We asked 10 experts: Should you pay student loans or open an IRA first?
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Managing your finances often requires prioritizing your goals. Two of the most important financial goals people create are paying off debt and saving for retirement. But which comes first? With student loan debt topping $1.5 trillion dollars, it seems smart to pay it off as soon as possible. But if you wait to start saving for retirement, you can miss out on valuable gains.
We asked 10 certified financial planners which should come first: saving for retirement or paying off debt. The verdict? Most say you should pay yourself first.
Q: Should you pay off your student loans or open an independent retirement account first?
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“It is extremely important to start saving for retirement early in your career. Over the long run, your IRA savings will provide extra flexibility and act as a buffer if you lose your job. If you do this while you have many years to save, you will benefit greatly from the compounding effect of tax-free or tax-deferred earnings. Meanwhile, your regular payments on the loan will pay it off.” — David Haas, certified financial planner at Cereus Financial Advisors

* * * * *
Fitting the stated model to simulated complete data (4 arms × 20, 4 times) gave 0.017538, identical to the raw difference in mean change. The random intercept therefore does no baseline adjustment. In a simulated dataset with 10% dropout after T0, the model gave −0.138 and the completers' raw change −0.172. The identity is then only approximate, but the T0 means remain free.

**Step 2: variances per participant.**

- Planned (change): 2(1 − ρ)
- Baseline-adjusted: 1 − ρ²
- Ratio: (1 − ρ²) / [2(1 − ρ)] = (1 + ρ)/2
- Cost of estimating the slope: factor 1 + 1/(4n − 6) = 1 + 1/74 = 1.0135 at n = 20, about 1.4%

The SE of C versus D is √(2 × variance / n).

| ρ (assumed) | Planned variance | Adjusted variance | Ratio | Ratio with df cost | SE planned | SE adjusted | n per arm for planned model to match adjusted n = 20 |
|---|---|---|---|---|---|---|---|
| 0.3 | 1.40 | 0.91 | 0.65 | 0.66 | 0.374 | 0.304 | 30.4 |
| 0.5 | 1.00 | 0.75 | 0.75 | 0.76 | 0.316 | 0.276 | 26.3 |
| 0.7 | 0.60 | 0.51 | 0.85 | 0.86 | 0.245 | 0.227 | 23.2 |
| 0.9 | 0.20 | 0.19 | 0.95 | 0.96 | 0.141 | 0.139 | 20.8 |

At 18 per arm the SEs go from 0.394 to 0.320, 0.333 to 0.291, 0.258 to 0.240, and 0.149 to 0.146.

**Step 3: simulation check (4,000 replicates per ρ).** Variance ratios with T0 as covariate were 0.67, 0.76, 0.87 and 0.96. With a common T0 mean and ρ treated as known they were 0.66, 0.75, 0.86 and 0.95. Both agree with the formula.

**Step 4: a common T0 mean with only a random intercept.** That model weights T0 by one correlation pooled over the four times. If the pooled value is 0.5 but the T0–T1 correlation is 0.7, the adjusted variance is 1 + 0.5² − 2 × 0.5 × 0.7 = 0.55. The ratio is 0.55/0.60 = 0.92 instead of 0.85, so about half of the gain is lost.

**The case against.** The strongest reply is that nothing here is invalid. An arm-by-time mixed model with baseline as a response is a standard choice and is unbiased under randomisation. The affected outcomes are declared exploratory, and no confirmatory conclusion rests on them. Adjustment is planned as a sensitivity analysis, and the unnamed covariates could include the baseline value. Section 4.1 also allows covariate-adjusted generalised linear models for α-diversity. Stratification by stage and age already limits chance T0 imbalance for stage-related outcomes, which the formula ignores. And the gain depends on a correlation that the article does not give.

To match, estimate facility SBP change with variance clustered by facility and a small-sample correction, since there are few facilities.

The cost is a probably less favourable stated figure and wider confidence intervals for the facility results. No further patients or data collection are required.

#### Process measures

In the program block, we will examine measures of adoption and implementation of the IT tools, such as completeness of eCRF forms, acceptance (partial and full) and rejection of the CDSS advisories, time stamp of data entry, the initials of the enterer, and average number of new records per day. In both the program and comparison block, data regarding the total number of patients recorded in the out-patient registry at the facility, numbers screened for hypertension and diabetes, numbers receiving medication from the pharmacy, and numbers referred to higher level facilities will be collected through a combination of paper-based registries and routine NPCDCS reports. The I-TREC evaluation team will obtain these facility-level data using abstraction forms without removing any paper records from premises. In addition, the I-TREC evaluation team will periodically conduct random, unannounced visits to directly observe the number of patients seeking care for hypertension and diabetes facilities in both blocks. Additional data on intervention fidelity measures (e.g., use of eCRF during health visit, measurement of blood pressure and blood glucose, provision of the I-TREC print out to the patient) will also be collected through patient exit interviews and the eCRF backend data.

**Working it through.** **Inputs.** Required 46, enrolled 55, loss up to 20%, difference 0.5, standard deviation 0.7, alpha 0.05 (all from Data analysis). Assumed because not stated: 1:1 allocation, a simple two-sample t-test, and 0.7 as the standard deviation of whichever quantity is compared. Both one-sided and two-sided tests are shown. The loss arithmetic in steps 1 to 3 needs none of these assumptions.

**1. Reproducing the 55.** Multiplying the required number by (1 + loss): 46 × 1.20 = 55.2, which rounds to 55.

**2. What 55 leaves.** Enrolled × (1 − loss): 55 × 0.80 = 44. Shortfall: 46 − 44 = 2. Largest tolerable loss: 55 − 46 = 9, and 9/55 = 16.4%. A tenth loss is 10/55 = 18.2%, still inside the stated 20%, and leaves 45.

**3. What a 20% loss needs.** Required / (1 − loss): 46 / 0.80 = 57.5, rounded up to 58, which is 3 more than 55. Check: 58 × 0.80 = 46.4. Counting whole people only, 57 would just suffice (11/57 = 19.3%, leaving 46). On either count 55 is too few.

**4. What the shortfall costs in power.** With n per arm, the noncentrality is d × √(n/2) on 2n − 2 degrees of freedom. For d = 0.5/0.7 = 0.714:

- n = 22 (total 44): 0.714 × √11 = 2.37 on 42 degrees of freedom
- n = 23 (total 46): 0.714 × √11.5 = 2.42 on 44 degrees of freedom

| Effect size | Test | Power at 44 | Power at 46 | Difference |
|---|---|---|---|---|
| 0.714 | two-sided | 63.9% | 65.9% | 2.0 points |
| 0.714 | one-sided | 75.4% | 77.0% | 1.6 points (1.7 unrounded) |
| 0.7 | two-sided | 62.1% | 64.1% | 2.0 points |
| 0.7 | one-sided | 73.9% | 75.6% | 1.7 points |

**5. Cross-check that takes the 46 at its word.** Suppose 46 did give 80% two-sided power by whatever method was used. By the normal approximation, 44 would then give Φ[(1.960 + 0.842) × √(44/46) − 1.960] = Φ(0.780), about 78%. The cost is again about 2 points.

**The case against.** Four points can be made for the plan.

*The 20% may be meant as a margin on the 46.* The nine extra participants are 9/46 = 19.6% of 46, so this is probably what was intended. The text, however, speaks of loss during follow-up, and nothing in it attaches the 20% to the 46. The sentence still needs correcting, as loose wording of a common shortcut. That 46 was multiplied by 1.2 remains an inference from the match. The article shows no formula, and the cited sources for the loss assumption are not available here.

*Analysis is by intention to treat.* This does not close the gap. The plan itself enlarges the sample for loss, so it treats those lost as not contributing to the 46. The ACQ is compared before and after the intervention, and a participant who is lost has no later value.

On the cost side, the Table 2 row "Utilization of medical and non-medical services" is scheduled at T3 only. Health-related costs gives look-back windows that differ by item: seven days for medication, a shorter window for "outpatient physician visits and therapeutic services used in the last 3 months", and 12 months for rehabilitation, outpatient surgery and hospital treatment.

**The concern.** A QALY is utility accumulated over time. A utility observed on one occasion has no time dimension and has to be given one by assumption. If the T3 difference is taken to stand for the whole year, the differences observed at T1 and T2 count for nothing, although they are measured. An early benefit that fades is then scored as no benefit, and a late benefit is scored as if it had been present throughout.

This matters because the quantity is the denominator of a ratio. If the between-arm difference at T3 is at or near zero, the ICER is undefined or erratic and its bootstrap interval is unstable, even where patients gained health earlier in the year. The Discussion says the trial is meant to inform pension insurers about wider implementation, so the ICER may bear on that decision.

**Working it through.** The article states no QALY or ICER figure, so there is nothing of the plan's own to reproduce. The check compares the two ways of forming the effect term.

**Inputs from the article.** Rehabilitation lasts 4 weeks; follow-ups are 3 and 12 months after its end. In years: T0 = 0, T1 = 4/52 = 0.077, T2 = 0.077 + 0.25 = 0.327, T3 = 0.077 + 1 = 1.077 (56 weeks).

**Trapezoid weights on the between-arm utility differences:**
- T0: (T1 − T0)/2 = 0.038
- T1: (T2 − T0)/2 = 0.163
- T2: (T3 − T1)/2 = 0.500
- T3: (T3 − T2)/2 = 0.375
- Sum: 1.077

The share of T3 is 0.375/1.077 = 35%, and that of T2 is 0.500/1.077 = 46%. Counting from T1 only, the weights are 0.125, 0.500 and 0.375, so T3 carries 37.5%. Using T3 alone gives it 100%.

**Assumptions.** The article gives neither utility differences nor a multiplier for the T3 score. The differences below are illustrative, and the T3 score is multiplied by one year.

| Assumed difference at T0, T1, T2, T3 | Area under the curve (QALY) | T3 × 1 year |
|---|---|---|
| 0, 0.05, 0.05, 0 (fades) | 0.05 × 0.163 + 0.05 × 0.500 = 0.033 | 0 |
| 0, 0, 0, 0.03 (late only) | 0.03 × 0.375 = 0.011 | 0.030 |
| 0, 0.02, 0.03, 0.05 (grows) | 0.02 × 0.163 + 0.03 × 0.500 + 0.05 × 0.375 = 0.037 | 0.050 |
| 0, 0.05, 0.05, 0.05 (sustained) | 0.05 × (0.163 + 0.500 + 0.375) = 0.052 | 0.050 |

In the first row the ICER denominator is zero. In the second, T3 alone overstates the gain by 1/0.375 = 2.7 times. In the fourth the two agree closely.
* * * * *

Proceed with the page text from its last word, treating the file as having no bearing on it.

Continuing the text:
“Considering the growth potential of the IRA, it is likely better to try to max out the IRA first rather than paying off the student loan first.” — Thomas Rindahl, certified financial planner at TruWest Wealth Management Services
“Pay your minimum balance for your student loans, then fund your retirement appropriately. If you still have money left over, then you can tackle the loans. You may work for a company in the future that makes a payment toward your student loan in the future, or your current employer could decide to offer that as a benefit in the future. Either way, if your loan is paid off, that is a benefit that you won't be able to use because you were responsible and paid it off early.” — Monica Dwyer, certified financial planner
“Because the student loan must be paid off with after-tax money, I believe it should be attacked directly and aggressively until eliminated. That means clearly putting more against it than is called for by the payment plans. Its presence hinders so much for a young graduate's life options!” — Herschel Vincent Clanton, certified financial planner at Chancellor Wealth Management
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Image: Nastia Kobzarenko
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